Jethro Tull

Origin
Jethro Tull originally formed as a band in 1967. Ian Anderson, the primary leader of the band, first formed his own band called The Blades in 1963. This band included several future members of Tull. Taking their name from a 17th century agriculturist who invented the seed drill, Jethro Tull was essentially a blues-rock band that heavily featured acoustic guitar, flute, and the vocals of Anderson who seemed to effortlessly combine rock, blues, jazz, and English madrigals into a seamless musical style. Anderson himself allegedly took up the flute after hearing Eric Clapton and realizing he himself was never going to make a mark as a guitarist.

Influences
Initially, the band was a blues band, channeling American soul music much the way the Animals had as part of the Birmingham scene. Anderson's bands moved around quite a bit, starting in Blackpool and moving around through London, Luton, and even Liverpool searching for steady gigs and influences. As a result, the band became somewhat eclectic with regard to their popular influences. Even at their most progressive and eccentric, however, Tull was always a blues-based band which Anderson never denied.

Main Creative Force
Jeffrey Hammond was a significant part of Tull on keyboards and a signature element of their sound. Barriemore Barlow, their drummer, was also equally influential. Much more significant in the Tull sound was Martin Barre who became the principal guitarist in 1969, replacing Tommy Iommi who would go on to Black Sabbath fame. Still, it was the flute, acoustic guitar, and vocals of Anderson that would typify the sound of the band. He was the personality, the face, the style of Jethro Tull, so much so that for many years most fans who saw the band live or saw them on TV assumed Jethro Tull was the name of that bearded singer with the flute and the crazy dance moves.

Most Likely To Be A Mainstream Rocker
While Tull had a number of drummers, Barriemore Barlow was the one who seemed to define their early style and he went on to play with a lot of people over the years, suggesting he had the greatest interest in diversifying his style. But Martin Barre as a guitarist could have played rhythm with just about anyone. As for Anderson, his solo work has been more classical than rock and while he certainly had the skills to front any band in the world, mainstream was never a direction he intended to go. So Barlow or maybe Barre get my vote.

First Hint of Prog Brilliance
The 1969 album Stand Up was clearly a sign of things to come. Tull's blend of jazz, blues, rock, and madrigals was evident on this album and the smooth cockiness of Anderson's vocals was equally obvious.

Prog Pinnacle
While I can name three or four Tull albums I like more, most people would tell you that the true masterwork, if there was one, came with 1971's Aqualung.


Aqualung was a loosely connected concept album that featured heavy doses of Anderson's scorn for organized religion. While the conceptual unity was sketchy, at best, the cover art combined with the imagery of the title track crated the perception of a menacing character that helped propel the album to great success. The tour in support of the album was one of the first mega-tours of the arena rock era of the 70s. It also established Tull as a huge concert draw. The band members, especially Anderson, became known for entertaining costumes and on-stage antics to go along with extended virtuoso solos and medleys. Whether you were there for the spectacle or the music, their 70s stage shows had something for everyone.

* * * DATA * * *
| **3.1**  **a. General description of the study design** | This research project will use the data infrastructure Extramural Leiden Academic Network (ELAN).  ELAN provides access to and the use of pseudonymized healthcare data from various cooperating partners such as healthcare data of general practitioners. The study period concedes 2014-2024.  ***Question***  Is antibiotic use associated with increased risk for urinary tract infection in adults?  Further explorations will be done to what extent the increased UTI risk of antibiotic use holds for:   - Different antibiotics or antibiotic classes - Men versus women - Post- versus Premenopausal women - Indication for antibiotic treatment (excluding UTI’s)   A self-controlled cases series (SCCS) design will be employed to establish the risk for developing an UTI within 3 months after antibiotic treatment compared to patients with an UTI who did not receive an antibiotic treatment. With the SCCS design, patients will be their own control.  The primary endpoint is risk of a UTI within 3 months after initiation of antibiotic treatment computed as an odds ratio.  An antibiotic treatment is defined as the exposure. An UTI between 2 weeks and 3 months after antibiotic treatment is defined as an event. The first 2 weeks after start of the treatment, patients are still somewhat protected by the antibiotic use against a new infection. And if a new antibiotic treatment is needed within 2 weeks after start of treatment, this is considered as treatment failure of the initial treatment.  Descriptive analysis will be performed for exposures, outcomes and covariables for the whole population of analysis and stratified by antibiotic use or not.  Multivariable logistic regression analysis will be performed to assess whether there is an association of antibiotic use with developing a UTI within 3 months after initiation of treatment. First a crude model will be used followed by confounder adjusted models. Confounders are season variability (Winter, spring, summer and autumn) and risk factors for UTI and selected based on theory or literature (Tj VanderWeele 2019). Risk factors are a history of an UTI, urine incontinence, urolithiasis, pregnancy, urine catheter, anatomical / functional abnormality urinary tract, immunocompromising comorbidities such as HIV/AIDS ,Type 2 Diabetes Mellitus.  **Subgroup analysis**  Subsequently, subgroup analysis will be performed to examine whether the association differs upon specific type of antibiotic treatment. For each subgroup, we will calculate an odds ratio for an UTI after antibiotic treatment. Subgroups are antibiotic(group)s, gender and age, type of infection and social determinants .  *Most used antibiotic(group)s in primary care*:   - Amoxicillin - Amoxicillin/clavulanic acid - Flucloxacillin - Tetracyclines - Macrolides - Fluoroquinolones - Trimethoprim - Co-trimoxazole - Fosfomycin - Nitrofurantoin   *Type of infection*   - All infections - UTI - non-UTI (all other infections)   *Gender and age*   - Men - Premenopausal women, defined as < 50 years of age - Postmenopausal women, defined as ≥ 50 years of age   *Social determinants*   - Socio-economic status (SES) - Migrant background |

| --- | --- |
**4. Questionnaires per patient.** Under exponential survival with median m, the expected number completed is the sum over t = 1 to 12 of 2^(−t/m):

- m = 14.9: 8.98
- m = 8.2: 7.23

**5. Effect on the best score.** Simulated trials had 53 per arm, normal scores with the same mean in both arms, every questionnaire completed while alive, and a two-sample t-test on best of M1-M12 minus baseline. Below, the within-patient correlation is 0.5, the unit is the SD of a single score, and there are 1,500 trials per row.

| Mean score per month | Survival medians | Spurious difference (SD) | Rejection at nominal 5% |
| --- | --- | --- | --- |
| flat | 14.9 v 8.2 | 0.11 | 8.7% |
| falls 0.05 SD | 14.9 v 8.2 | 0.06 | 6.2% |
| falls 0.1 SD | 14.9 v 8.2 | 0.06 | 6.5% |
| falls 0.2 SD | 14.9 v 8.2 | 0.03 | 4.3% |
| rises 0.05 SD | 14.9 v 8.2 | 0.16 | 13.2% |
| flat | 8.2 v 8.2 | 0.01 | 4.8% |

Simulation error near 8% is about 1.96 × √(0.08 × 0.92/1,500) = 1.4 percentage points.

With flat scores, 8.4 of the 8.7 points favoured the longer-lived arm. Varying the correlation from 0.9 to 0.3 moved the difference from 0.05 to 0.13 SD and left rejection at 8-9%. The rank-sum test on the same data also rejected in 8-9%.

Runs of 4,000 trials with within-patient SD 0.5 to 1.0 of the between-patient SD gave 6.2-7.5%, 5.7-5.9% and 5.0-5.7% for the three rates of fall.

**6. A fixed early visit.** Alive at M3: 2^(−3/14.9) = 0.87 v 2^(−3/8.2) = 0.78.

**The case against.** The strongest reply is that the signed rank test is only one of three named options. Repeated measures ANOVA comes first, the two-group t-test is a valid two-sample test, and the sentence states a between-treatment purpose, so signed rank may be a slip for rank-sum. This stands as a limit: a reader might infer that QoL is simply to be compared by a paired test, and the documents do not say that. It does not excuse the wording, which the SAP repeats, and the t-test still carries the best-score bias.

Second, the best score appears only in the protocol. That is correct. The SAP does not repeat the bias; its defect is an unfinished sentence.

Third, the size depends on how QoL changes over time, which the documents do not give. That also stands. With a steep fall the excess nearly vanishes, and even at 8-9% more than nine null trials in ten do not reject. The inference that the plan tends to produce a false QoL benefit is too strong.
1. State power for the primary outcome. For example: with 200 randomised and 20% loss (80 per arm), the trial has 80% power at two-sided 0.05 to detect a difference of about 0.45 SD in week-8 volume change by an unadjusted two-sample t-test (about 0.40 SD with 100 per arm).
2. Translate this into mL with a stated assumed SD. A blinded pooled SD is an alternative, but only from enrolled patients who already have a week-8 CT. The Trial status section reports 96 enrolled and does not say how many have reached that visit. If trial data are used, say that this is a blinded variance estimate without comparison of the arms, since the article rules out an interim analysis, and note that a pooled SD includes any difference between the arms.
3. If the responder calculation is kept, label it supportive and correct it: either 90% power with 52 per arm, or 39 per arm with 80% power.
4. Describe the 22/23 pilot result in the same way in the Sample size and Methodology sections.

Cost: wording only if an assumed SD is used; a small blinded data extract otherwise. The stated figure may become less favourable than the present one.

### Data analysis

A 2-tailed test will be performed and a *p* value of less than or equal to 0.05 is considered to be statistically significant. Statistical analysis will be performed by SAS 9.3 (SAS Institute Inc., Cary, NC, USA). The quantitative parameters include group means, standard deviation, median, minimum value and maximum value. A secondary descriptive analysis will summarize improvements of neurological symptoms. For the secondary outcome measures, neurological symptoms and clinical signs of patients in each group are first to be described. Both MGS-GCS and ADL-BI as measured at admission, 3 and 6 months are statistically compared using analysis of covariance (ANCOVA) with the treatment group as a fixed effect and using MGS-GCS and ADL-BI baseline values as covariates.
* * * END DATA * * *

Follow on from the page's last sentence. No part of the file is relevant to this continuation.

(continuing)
Influenced By Them
It is frankly difficult to find any band that appears to have been influenced by Jethro Tull. Theirs was a somewhat unique style primarily because Ian Anderson was a quitessentially unique performer. Like the Mothers of Invention, there really are very few musical combos out there with the chops to cover their music and probably even fewer who would have the audacity to try.

Legacy
Jethro Tull famously won the first Grammy awarded specifically in the Heavy Metal category over the obvious favorite, Metallica. Tull didn't bother to show up at the ceremony assuming, like everyone else, that Metallica would win. Ian Anderson, with his typical tongue-in-cheek humor responded to critics by taking out a full-page ad in the paper pointing out that the flute is, indeed, a heavy metal instrument.

My Personal Take
I always liked Tull and for me personally, the closer they got to old English madrigals, the more I enjoyed it. They had strong folk ties to the famous British retro band, Steeleye Span, another band I liked. So it was albums like Songs From the Wood and Minstrel in the Gallery that I enjoyed most. I didn't get to see them perform until late in the 70s. My younger sister, herself a flute player, also managed to see her musical hero live. She insists to this day that she called out Ian Anderson's name and he waved his flute at her.

Tull was unquestionably a prog band that had the musical skills to amaze their audience. Anderson and Barre were the key performers on those long instrumental medleys, but it was Anderson's personality and charisma onstage that really made the band a huge success live. Tull was commercially successful enough to satisfy its members and to this day, Anderson, Barre, and any other former members they can dig out of retirement occasionally tour together just for the hell of it. Alas, their classical influences and folk-madrigal roots seem to be keeping the almighty RRHOF at bay. In a way, this is ironic. One of the oft-cited reasons for rejecting prog rock is the notion that it is pretentious and takes itself too seriously. Anyone who's seen Tull live would never accuse them of those sins. If anything, Tull tends to mock the overly serious pretentions of other rock bands. But not everyone seems to be able to see that.